, output is delayed just before the
termination of the program.
- doscan --banner 100 --port 13 192.0.2.1
Prints the time on the host 192.0.2.1 (if it runs a daytime server).
- doscan --banner 100 --receive '(.*)\n$' --port 22
Scan for SSH servers and record the banners (usually containing version
information about the SSH server).
- doscan --banner 200 --receive '(.*?)\r?\n$' --port 25
Scan for SMTP servers and record their greeting messages. Works for FTP as well,
with --port 21
instead of --port 25
- doscan --banner 2000 --send 'GET / HTTP/1.0\r\n\r\n'
- --receive '.*?\nServer: *([^\r\n]*) *\r?\n.*$'
- --port 80 192.0.2.0/24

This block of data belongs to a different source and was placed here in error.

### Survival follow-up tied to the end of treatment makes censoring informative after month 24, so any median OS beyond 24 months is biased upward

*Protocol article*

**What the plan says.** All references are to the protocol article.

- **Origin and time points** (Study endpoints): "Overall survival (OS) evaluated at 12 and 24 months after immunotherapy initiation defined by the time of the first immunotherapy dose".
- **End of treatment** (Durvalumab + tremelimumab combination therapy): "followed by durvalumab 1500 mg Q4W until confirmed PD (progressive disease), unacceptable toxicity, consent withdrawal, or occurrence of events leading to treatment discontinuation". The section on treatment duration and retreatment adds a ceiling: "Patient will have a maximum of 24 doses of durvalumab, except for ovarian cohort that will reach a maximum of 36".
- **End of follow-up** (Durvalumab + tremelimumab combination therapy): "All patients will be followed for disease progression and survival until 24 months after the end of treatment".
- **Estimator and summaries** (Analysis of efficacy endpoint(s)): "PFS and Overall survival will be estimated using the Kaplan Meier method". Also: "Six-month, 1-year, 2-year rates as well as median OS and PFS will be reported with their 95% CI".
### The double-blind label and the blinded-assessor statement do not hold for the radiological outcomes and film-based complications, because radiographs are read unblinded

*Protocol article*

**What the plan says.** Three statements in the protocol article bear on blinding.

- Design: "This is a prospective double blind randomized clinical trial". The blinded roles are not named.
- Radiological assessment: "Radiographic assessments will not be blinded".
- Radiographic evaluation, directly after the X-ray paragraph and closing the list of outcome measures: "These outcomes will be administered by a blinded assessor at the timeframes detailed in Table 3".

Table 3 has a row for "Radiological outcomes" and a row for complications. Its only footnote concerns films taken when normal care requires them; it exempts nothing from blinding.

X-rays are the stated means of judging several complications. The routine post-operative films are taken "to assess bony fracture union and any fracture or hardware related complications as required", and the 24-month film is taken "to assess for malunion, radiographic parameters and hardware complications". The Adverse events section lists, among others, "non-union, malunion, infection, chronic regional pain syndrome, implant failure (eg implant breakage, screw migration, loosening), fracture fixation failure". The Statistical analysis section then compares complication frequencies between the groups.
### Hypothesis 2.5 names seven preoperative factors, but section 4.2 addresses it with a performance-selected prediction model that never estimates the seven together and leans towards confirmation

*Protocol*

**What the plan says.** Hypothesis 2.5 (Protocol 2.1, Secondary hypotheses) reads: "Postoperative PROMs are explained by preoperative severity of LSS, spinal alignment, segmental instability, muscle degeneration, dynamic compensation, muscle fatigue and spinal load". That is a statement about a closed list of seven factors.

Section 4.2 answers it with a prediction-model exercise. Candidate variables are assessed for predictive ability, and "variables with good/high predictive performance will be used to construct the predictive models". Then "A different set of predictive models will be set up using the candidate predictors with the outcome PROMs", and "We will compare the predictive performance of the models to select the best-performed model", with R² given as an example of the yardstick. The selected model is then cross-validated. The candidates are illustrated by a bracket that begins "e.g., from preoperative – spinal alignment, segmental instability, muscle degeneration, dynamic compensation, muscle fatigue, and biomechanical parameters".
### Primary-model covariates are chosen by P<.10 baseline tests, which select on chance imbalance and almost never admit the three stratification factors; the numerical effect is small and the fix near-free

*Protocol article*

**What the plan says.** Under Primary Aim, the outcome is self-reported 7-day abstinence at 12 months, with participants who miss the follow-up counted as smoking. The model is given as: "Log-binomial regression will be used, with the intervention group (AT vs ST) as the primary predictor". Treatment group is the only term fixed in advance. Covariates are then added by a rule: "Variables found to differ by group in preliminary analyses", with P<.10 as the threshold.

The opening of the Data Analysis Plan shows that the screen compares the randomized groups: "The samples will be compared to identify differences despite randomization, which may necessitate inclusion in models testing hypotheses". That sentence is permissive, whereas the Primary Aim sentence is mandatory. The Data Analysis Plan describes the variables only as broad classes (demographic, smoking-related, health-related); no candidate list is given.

Scan for HTTP servers and record their version strings.
- doscan --protocol http_proxy --port 3128 \
- --send GET --receive 80 192.0.2.0/24
Scan for open proxies on TCP port 3128, using the GET HTTP request method. Try
to connect back to port 80 on the scanning host.
It is recommended that you use port 80 for the listening port if you scan using
GET requests. For CONNECT requests, port 443 should be used (see below). Some
administrators might restrict CONNECT to TCP port 443 (or filter it for the
GET request method), so these choices give best results.
- doscan --protocol http_proxy --port 8080 \
- --send CONNECT --receive 443 192.0.2.0/24
Scan for open proxies on TCP port 8080, using the CONNECT HTTP request method.
Try to connect back to port 443 on the scanning host.
The most important option for tuning is --connections